St. LOUIS — A recent visit to St. Louis highlights one challenge Secretary of Defense Ash Carter faces as he attempts to tap outside cultures of innovation: striking the balance between old and new.
Carter was in town Sept. 9 for a DARPA conference, dubbed "Wait, What?" which brought in 1,200 researchers to discuss new advances in technology. About half of those had never worked with DARPA before, according to Pentagon figures.
The secretary, with a reputation as a technologist, took the stage for a keynote address to hoots, whistles and a standing ovation from the crowd, in a scene that would not be out of place at an Apple keynote address.
"You're some of our nation's most innovative physicists, chemists and geneticists; nanotechnologists, molecular biologists, data scientists, computer scientists, neuroscientists; experts in manufacturing, cyber, satellites and space," Carter told the audience. "With all of you in this one building, the opportunities for cross-collaboration are endless."
But at the same time, Carter spent the morning paying homage to one of the Pentagon's oldest technological innovators in Boeing.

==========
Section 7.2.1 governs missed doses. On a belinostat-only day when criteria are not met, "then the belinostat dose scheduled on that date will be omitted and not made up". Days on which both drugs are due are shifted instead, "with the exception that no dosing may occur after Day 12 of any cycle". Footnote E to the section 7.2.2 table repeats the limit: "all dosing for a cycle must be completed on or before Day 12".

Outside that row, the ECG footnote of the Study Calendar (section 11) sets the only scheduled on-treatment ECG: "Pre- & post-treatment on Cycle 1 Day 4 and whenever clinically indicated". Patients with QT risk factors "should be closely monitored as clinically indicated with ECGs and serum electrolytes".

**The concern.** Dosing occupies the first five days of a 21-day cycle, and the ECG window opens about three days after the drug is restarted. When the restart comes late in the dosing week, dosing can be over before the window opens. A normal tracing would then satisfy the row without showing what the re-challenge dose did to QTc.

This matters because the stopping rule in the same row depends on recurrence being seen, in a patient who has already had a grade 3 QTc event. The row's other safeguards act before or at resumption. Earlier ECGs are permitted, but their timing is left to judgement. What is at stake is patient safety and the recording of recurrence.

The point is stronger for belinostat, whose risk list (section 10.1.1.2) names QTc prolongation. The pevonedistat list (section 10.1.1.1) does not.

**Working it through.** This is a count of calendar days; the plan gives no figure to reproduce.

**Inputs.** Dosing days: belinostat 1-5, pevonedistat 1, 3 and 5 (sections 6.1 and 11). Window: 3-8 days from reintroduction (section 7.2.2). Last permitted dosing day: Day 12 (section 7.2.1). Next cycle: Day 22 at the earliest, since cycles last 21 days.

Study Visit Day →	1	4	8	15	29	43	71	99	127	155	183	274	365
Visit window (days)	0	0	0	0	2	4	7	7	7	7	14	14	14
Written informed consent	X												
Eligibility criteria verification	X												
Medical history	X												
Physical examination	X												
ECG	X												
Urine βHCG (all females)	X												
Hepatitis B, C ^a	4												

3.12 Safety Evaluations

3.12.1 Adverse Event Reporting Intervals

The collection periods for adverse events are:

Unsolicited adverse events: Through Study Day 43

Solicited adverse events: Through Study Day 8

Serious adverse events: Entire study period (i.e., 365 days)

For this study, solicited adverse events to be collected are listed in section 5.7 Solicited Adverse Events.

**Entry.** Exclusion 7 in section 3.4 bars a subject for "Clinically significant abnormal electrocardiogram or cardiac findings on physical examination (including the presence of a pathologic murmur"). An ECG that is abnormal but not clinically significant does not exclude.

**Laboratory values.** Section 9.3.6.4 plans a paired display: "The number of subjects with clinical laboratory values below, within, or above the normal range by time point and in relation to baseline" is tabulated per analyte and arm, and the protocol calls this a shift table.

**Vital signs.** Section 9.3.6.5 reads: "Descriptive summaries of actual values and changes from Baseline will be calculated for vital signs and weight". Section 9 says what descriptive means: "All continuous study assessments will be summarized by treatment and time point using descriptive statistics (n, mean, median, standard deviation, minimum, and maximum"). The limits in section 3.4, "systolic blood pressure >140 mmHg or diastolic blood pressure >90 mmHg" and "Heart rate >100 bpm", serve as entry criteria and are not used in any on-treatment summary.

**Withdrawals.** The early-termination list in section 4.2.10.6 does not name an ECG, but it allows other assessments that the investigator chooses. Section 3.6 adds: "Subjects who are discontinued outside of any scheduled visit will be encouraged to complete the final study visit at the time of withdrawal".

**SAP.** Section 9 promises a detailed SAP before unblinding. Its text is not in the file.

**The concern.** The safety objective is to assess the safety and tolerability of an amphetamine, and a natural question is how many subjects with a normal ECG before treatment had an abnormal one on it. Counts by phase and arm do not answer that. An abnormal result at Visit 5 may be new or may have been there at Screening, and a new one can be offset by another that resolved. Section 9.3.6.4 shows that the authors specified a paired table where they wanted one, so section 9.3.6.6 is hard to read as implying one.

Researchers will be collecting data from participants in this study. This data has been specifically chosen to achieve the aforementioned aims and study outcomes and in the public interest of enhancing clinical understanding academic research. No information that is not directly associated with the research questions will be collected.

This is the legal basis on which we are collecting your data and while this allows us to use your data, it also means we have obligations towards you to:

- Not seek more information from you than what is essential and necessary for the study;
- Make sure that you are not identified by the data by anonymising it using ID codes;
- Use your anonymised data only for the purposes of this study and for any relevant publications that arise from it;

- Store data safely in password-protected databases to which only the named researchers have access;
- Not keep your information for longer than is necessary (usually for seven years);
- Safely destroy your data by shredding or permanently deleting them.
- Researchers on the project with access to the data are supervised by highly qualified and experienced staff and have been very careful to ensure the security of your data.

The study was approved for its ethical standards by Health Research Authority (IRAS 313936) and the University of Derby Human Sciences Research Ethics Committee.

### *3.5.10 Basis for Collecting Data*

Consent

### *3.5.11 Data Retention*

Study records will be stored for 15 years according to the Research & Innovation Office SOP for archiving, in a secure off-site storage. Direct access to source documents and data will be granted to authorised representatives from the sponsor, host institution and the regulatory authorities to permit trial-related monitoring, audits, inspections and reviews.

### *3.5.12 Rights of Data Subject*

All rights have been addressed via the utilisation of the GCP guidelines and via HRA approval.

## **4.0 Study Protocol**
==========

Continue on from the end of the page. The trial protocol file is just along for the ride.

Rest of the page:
The secretary was given a briefing on the company's innovative — and secretive — "Black Diamond" manufacturing plan, and got an early look at both Boeing's T-X trainer design and a new configuration for the F-15, which will allow the fighter to carry 16 air-to-air weapons.
"We've been talking about innovation in technology, new things, new products, new concepts; innovation in manufacturing, which is breathtaking and also very consequential; and innovation in how we attract and develop wonderful people like you," Carter told a group of Boeing employees in comments at the end of his visit.
Much of Carter's first few months in office have been focused on bringing in outside voices to the department, including the creation of a DoD outpost in the heart of Silicon Valley. With all the focus on newer companies, it would be understandable if some who work for the traditional primes felt a little left out.
That issue was hinted at when a Boeing employee asked whether the focus on Silicon Valley means traditional primes are being left behind. Carter acknowledged that "Boeing doesn't get all the attention in the newspapers, but I do think, and this is important, that you do get attention in a different way," namely, because in the fact they are a well-known defense firm.
Asked by a reporter after the DARPA event if he worries about "blowback" from the traditional defense industry over his outreach to new companies, Carter quickly noted that "'old companies' doesn't mean 'non-innovative companies.'"
"It's not an either/or," he added, emphasizing Boeing's innovation as particularly important in the manufacturing sector. "We need all of these channels of innovation to stay the best."